Starting the new year afresh and reinvigorated, I am looking forward to 2015 and the changes it will bring. In an effort to get out from the hole I’ve made for myself to quietly work away on client work, I thought I’d shared below the response I just wrote up to the question: How the issues that hinder the growth of creative industries can be overcome, and how to capitalise on opportunities?
To me the biggest thing that the public sector could do to aid the creative industries, especially games, is to provide the broader view that we in the private sector are solely lacking. The dearth of information on what is actually happening in the games industry is shameful. Sharing of information will help us all to grow, to avoid making the same mistakes, to spot opportunities as they arise and not well after they’ve been exploited by others. But we can barely even claim to know how many studios and developers are in the industry, let alone the more useful information like what they are working on or in what areas they are seeing growth/recession. We have trade bodies who poll their own members, but that represents only a fraction of the industry currently working. It’s frankly embarrassing that so little resources are put into tracking what the games industry is doing, and it seems to me that the government itself would benefit from being able to point to the growth of the Scottish games industry. It’s a manageably small sector to collect information on, smaller than the UK, and I’d guess more interconnected as well.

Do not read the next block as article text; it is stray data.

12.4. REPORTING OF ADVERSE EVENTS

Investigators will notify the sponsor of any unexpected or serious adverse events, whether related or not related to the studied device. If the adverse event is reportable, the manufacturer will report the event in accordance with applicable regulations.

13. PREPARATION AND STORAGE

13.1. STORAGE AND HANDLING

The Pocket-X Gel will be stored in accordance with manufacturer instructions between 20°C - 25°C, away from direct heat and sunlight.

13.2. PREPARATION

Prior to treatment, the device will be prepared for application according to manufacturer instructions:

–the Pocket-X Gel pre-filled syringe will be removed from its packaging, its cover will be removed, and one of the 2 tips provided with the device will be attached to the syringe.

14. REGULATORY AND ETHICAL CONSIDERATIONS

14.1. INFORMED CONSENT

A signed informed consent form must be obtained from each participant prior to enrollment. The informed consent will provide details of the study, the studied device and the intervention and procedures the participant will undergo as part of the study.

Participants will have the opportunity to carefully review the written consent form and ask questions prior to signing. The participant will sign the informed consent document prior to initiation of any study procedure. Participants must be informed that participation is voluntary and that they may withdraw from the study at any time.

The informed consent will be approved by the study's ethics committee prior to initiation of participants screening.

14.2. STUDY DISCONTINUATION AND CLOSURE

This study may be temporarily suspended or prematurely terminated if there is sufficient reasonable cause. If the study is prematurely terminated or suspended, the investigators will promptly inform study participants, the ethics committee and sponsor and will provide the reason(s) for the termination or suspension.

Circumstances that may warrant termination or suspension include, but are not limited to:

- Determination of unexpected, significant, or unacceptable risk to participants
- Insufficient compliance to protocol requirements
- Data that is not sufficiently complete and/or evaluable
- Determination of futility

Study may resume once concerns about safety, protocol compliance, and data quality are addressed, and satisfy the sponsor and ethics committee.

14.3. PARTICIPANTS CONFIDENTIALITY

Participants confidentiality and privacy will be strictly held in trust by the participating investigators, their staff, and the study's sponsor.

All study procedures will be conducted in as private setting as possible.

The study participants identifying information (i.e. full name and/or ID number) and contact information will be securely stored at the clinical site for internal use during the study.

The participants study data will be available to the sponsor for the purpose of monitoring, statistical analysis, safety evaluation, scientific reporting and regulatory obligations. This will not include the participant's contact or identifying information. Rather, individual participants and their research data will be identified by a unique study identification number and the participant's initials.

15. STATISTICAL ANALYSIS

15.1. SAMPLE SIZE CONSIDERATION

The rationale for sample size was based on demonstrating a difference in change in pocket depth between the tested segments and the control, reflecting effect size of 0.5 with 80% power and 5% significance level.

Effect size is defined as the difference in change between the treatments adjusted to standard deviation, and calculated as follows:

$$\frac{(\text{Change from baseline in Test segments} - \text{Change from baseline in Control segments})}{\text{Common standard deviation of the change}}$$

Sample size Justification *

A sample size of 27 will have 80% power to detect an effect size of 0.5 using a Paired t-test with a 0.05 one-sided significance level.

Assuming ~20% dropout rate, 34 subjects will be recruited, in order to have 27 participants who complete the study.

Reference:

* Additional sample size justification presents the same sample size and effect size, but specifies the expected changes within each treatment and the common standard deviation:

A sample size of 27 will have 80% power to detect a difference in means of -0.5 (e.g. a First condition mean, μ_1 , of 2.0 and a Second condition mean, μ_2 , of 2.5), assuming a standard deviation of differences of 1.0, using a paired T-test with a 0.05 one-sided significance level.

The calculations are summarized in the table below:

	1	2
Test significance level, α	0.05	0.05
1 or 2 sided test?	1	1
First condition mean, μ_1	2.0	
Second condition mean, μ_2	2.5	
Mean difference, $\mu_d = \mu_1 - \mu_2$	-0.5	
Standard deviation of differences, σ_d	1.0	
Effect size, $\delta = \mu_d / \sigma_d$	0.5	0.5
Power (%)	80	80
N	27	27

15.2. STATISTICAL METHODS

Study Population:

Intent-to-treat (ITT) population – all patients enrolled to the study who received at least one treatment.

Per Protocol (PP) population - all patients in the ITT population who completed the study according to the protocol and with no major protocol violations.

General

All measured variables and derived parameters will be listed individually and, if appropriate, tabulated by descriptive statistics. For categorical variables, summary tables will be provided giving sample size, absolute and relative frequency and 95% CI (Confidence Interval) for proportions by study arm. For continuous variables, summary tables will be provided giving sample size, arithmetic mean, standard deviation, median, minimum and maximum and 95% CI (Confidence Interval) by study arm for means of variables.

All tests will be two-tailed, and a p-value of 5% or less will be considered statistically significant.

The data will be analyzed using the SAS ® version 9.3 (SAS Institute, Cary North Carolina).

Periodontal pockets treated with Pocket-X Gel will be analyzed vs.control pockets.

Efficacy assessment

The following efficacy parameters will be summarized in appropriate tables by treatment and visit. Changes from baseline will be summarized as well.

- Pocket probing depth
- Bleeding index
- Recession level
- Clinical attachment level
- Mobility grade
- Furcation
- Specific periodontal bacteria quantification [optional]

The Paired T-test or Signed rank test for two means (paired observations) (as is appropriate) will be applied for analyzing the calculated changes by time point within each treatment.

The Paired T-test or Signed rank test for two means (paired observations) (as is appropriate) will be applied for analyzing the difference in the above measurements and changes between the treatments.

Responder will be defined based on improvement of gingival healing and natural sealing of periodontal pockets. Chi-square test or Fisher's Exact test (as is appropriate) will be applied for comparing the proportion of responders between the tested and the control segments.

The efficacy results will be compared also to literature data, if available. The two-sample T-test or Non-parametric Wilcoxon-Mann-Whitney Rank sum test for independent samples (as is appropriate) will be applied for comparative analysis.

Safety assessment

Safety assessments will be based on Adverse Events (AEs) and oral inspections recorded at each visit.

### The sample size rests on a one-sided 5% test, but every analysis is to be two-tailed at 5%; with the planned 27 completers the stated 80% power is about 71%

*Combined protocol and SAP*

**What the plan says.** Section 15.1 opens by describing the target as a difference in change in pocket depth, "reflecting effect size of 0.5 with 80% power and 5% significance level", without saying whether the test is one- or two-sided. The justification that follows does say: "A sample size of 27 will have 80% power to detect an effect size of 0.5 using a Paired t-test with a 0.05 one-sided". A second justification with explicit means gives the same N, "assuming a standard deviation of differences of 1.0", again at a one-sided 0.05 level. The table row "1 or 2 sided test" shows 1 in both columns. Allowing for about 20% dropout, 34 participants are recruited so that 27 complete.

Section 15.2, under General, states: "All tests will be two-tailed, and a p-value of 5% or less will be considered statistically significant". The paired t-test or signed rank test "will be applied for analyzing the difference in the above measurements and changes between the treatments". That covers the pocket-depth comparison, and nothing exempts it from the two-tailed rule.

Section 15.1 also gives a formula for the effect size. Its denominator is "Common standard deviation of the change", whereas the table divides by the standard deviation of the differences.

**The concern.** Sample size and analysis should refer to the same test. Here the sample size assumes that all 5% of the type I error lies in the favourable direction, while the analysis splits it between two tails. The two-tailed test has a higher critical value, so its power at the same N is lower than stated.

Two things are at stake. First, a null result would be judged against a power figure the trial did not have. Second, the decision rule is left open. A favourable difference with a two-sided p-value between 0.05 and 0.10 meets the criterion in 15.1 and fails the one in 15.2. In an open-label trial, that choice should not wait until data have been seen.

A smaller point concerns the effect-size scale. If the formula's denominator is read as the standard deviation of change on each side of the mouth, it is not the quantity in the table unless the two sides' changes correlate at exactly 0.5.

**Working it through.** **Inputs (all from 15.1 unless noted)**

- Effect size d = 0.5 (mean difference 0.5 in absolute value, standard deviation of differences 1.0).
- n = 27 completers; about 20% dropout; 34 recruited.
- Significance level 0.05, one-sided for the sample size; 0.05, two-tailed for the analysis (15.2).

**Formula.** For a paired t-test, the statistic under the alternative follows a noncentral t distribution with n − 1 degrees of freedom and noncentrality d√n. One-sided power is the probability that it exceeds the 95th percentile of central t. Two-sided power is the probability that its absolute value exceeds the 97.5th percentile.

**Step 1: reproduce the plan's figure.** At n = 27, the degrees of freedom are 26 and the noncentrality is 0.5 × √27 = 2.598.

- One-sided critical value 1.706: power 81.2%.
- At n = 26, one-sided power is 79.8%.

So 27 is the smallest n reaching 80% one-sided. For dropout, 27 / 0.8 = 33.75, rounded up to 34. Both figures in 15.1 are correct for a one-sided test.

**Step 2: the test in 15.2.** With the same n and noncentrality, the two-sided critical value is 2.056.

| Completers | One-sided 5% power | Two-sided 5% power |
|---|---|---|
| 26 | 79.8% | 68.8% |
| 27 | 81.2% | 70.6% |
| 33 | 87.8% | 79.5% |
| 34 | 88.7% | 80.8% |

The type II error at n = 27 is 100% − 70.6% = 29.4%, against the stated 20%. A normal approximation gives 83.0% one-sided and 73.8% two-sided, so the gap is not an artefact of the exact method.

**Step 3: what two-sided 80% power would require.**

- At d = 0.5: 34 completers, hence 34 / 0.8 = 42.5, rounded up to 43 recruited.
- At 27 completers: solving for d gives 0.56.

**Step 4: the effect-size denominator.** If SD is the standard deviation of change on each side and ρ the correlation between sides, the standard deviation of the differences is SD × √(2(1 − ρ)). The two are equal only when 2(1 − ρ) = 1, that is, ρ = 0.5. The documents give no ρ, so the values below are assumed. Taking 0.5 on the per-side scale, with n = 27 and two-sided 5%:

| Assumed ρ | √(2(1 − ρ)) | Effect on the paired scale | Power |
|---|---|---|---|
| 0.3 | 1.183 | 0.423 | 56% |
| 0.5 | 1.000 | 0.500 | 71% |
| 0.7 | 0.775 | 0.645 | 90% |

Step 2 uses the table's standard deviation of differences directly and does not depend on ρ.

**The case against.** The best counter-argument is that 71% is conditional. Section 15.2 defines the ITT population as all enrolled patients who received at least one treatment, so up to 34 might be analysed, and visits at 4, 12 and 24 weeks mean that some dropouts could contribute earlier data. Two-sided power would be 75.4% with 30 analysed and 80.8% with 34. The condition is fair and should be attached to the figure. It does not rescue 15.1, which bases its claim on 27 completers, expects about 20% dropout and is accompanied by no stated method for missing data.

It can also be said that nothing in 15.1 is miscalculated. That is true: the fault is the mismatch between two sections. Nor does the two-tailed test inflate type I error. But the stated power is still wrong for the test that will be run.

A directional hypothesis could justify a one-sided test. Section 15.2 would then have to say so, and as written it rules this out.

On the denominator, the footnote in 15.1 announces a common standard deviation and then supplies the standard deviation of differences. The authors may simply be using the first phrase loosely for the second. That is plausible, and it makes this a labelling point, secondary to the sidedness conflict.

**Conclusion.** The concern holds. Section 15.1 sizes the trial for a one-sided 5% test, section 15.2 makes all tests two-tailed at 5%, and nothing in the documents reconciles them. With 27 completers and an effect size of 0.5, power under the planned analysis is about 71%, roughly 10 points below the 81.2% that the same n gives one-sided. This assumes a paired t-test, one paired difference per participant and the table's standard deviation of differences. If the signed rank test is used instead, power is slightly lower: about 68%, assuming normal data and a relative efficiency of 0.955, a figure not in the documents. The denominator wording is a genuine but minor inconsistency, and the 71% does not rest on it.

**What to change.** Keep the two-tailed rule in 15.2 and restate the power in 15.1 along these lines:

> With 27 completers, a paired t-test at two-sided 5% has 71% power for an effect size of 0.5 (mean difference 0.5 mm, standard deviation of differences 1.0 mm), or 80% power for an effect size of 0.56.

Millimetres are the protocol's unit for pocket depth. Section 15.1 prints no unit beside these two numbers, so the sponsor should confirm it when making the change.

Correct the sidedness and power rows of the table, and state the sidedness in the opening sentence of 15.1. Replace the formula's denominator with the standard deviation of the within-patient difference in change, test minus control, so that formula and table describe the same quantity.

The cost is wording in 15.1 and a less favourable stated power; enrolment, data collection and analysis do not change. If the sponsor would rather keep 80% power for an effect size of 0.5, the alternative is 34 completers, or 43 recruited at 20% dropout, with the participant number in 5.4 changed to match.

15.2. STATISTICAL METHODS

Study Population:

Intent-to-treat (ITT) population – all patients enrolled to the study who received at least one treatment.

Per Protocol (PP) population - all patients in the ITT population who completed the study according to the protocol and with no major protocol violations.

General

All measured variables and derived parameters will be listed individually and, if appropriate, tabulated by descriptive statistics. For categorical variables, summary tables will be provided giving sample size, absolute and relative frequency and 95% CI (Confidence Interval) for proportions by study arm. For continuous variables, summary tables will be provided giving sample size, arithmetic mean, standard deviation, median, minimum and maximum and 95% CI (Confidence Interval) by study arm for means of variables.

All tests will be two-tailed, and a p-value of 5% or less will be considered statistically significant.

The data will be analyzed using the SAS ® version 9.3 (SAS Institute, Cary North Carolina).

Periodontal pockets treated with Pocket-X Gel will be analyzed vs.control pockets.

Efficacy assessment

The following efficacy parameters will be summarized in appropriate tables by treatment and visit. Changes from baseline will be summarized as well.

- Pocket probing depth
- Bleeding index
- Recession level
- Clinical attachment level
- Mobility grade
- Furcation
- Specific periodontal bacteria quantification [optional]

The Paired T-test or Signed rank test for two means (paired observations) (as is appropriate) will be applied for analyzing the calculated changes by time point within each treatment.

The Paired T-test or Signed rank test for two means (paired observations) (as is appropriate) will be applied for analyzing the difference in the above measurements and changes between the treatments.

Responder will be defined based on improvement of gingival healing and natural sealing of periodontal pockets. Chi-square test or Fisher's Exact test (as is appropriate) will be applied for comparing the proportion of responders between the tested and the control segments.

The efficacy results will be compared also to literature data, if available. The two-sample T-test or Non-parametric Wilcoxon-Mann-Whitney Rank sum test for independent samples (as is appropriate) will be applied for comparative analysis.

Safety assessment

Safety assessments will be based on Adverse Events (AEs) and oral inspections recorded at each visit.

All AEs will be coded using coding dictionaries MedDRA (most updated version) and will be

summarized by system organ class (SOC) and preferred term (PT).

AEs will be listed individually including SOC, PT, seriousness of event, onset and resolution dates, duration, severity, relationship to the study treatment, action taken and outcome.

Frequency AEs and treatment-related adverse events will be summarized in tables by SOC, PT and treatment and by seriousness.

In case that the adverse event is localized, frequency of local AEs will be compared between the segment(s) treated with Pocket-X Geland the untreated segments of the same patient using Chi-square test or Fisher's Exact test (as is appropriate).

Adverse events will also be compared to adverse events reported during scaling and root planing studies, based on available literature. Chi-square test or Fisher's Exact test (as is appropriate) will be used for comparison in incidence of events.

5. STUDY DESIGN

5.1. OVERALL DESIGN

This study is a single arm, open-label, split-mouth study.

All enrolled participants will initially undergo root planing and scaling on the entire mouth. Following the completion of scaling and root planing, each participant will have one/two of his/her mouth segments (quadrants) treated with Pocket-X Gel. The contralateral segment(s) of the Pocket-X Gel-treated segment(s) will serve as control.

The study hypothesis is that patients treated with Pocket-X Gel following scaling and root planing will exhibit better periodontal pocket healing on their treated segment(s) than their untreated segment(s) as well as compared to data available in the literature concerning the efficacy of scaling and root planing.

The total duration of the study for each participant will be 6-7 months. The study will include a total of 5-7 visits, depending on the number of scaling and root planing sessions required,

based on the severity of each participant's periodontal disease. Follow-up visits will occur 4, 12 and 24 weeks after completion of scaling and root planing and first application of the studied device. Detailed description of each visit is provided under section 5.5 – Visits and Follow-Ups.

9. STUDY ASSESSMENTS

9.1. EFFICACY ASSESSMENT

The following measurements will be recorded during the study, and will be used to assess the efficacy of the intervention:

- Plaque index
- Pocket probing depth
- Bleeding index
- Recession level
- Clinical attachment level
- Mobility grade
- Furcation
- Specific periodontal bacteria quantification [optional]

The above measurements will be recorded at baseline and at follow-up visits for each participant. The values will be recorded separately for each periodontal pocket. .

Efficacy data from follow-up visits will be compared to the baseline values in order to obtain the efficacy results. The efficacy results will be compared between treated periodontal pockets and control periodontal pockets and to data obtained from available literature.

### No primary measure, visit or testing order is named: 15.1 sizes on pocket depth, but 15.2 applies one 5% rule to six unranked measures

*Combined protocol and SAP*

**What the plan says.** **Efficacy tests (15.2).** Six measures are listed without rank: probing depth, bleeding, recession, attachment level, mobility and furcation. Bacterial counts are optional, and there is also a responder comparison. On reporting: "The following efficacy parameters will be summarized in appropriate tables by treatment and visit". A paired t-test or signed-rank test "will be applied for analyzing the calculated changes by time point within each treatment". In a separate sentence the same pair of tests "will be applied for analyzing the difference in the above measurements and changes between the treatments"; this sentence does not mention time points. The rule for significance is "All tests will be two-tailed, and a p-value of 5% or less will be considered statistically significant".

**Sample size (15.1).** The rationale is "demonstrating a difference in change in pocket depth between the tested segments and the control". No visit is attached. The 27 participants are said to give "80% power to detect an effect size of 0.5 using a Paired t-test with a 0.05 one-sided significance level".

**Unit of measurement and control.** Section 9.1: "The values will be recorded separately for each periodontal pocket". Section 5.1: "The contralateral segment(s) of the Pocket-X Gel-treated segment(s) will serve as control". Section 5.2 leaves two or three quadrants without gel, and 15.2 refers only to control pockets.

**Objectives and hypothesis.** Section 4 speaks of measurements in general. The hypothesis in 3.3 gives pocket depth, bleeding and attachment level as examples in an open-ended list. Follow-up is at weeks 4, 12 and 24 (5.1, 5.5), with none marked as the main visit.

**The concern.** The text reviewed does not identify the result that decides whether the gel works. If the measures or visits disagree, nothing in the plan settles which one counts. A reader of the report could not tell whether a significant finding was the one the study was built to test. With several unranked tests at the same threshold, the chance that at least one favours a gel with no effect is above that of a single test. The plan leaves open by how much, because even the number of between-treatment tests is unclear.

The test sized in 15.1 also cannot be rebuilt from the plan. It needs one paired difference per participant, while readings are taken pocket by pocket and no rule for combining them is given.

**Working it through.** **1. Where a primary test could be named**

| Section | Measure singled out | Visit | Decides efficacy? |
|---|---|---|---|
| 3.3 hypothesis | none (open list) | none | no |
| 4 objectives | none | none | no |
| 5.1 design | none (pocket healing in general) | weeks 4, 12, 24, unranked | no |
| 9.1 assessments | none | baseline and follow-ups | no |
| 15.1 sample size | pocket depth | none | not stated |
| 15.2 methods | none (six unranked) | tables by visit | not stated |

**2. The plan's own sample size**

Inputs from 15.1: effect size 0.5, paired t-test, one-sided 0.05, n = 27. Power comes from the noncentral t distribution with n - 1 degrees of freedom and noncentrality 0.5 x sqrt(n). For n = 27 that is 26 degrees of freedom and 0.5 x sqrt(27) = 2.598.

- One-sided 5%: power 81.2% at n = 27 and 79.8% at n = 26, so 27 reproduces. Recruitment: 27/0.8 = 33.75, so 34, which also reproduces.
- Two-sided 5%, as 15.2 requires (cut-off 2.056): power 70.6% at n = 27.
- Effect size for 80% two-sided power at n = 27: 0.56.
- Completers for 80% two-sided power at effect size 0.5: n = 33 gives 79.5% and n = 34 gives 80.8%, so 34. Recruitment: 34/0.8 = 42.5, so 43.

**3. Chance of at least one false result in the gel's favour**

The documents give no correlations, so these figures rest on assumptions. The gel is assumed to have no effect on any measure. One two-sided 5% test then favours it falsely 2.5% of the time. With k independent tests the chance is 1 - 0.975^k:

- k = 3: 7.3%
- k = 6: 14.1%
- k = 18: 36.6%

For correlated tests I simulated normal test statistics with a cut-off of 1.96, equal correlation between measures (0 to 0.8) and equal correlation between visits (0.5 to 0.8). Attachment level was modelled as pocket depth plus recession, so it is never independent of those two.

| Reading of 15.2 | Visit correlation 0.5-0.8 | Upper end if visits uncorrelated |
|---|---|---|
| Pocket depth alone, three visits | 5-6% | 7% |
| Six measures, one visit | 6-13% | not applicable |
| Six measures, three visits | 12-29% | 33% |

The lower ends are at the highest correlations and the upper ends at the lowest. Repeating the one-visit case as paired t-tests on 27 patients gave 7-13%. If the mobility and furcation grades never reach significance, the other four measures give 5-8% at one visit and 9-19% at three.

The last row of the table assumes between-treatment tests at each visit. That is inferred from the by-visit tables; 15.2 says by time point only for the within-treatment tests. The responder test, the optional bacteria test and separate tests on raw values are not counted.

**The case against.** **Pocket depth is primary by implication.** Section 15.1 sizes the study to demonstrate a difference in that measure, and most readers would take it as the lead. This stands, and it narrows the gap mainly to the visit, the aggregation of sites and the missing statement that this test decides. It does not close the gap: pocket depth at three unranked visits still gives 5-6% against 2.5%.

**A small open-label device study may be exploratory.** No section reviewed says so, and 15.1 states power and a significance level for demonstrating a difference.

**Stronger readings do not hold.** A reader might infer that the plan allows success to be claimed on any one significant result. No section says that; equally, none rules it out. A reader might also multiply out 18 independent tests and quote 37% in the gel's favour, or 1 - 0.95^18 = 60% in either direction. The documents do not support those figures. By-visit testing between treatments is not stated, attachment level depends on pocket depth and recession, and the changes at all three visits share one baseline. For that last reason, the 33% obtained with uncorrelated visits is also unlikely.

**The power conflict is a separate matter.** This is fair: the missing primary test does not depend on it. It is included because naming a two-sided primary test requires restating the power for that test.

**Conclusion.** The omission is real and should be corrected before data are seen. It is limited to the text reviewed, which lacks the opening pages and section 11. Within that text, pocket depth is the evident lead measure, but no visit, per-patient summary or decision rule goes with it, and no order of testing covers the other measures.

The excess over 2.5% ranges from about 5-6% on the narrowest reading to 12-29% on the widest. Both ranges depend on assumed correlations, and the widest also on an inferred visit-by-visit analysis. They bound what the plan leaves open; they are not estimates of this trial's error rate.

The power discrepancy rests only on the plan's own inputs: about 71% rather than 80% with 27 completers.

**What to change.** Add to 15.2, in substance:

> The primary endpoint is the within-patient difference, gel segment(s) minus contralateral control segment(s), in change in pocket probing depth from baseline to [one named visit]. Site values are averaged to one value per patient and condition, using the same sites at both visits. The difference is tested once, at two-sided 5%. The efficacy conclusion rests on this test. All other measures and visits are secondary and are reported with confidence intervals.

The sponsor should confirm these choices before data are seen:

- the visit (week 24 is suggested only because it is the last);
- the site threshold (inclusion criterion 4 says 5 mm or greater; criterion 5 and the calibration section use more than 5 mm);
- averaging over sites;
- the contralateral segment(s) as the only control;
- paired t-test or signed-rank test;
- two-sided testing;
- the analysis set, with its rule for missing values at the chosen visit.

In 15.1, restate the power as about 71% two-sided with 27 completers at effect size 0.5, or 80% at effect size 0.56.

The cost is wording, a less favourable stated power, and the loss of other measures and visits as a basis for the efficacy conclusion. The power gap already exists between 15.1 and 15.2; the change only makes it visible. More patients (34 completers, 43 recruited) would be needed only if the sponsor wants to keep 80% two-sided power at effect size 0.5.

We in the Scottish games industry want to be able to shout about our successes, but we can’t, because we don’t have the context to say how much better we are doing than last year. Individual successes are great, but they are fleeting, what matters is the overall trend in the industry. I feel that it’s a positive trend, but I have absolutely no data to back that up, and asking around, it seems that no-one else does either, not even the government bodies who are supposed to be there to support the industry. But how can we be supported if they don’t even know who we are and what we’re doing? Don’t we run the risk of allocating resources based on a woefully out of date picture of what is happening? What use is it to the industry if support is provided for console games that form a dwindling share of development; or for social games when our market has moved on to mobile platforms?
I think that the very first step that must be taken is to put resources in to dramatically improve the information we have on the games industry as it is now; and to commit to keeping that information current as quickly as the industry itself moves. Without that information to inform us, I feel that the answers to all of the other questions the committee are asking run the risk of being out of date and useless before any actual answers can be agreed upon. Armed with that information, the public sector can know who to engage with, and the private sector can know how their industry is changing and seek out new opportunities rather than be left behind.